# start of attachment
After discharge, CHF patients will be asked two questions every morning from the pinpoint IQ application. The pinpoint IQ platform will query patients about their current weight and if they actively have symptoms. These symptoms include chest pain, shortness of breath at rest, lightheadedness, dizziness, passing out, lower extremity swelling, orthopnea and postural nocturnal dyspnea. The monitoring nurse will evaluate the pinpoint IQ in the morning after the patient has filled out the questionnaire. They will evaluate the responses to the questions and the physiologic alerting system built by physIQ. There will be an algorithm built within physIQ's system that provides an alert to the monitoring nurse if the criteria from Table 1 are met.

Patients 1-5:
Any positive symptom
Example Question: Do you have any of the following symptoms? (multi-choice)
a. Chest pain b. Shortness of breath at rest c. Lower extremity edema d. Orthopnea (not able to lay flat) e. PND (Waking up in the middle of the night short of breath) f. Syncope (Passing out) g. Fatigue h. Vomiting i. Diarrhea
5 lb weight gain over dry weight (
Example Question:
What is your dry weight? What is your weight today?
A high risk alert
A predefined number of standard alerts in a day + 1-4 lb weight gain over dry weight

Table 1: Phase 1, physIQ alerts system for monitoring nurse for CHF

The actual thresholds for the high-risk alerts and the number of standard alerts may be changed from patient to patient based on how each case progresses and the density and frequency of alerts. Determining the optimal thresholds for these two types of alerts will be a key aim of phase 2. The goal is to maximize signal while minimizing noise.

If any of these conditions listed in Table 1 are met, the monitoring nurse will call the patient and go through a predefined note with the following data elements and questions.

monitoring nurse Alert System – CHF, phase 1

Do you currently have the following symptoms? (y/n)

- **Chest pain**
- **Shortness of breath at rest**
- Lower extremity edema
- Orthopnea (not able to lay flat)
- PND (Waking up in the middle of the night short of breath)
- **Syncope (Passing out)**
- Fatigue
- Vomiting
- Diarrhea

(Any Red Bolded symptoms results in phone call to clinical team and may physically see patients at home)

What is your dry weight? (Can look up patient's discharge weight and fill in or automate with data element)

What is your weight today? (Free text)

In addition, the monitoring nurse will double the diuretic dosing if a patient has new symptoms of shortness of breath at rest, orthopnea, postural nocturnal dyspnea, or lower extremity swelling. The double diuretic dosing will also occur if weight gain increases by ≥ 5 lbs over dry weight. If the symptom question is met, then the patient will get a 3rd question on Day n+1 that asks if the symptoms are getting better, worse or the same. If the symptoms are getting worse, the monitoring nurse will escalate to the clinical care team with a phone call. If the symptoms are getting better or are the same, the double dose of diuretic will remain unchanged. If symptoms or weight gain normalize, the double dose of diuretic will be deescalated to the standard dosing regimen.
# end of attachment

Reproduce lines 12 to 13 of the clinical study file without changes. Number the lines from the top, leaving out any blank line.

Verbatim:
The actual thresholds for the high-risk alerts and the number of standard alerts may be changed from patient to patient based on how each case progresses and the density and frequency of alerts. Determining the optimal thresholds for these two types of alerts will be a key aim of phase 2. The goal is to maximize signal while minimizing noise.

If any of these conditions listed in Table 1 are met, the monitoring nurse will call the patient and go through a predefined note with the following data elements and questions.